Here's a glimpse of what is probably a very uncommon wintertime event in Virginia. Story and photographs from the New River Highlands of SW Virginia:
"We have been watching the ice form for several weeks since the record breaking cold snap... 5 straight days below 20 and then 12'' of very wet snow (in which the moisture ratio equivalent makes it more like 20''). The ice was so thick that A and E walked across with the New River raging under them...
A few days later we had heavy rains and it appears that the water washed over the ice to form layers of clear and blue slabs of ice, some 10' thick. As the run off swelled the river, this powerful force lifted the ice and deposited it on the banks, stripping the bark off all the trees along the river. Heavy equipment was brought in to remove the ice from the road at the Round House [an historic structure adjacent to the river]." "...the old timers say they have never seen this before. "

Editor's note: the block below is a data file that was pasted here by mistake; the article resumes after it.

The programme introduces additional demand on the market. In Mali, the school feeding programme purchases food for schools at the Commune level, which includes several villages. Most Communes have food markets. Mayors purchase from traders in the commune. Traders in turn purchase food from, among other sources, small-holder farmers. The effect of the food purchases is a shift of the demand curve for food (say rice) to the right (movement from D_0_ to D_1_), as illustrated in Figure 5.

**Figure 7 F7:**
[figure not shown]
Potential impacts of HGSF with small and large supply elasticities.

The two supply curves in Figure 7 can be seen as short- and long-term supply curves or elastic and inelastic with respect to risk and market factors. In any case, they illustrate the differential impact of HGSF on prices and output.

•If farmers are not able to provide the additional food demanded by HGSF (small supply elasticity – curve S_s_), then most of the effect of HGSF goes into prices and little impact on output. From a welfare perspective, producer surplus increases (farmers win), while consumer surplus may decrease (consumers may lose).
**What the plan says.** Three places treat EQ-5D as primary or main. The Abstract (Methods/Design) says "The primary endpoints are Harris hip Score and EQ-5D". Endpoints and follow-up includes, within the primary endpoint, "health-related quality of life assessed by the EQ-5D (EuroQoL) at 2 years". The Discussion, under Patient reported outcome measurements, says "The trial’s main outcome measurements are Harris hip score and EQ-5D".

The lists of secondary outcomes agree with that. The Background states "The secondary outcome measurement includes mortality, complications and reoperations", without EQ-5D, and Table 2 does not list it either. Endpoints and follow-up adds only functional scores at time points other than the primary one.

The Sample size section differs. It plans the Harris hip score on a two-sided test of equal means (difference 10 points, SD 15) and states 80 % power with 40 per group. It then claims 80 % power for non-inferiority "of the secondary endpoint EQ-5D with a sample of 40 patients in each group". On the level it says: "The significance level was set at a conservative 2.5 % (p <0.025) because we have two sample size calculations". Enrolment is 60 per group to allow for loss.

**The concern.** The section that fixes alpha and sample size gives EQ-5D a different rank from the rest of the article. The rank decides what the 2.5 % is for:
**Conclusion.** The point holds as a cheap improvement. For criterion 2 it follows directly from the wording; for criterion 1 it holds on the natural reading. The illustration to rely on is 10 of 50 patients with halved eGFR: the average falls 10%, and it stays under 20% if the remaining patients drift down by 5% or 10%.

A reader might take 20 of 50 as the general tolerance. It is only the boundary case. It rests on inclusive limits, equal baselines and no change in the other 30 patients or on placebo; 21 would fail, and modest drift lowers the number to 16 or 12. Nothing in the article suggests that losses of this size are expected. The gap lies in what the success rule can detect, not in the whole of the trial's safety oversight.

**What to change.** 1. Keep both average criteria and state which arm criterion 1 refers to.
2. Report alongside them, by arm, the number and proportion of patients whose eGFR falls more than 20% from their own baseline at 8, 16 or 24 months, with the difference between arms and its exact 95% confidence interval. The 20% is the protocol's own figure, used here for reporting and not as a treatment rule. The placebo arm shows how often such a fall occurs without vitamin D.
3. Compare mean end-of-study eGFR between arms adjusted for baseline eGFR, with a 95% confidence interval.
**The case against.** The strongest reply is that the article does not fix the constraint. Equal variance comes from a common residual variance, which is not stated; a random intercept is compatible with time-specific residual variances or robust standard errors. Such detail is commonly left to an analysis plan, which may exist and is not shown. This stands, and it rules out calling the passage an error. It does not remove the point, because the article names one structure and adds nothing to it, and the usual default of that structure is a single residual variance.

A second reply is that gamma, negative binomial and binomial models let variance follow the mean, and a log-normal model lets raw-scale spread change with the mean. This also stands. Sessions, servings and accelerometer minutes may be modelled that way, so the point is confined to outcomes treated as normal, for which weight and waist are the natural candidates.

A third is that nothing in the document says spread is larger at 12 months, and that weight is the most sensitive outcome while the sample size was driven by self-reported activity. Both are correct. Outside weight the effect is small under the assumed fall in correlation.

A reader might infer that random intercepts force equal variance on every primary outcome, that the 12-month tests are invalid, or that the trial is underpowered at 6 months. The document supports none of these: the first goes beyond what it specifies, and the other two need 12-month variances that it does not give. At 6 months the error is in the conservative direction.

Location: Along the New River in Mouth of Wilson, Virginia. Photos by Jane and Mike Floyd:
I consider these images to be vessels for time-travel!... a brief glimpse into the distant past, to a time closer to the last ice age, when the New River must have been churning with chunks of ice all through the winter up there in the Blue Ridge. And if you would like to stretch the imagination a bit further, try and imagine Taiga forests (fir, spruce, and birch dominated) covering the landscape behind the ice blocks, and a Tundra-capped Mount Rogers area in the distance...with herds of elk and bison roaming open areas, and gray wolf and cougar lurking in the shadows. - devin floyd
More images of the ice phenomenon, taken along a tributary of the New River: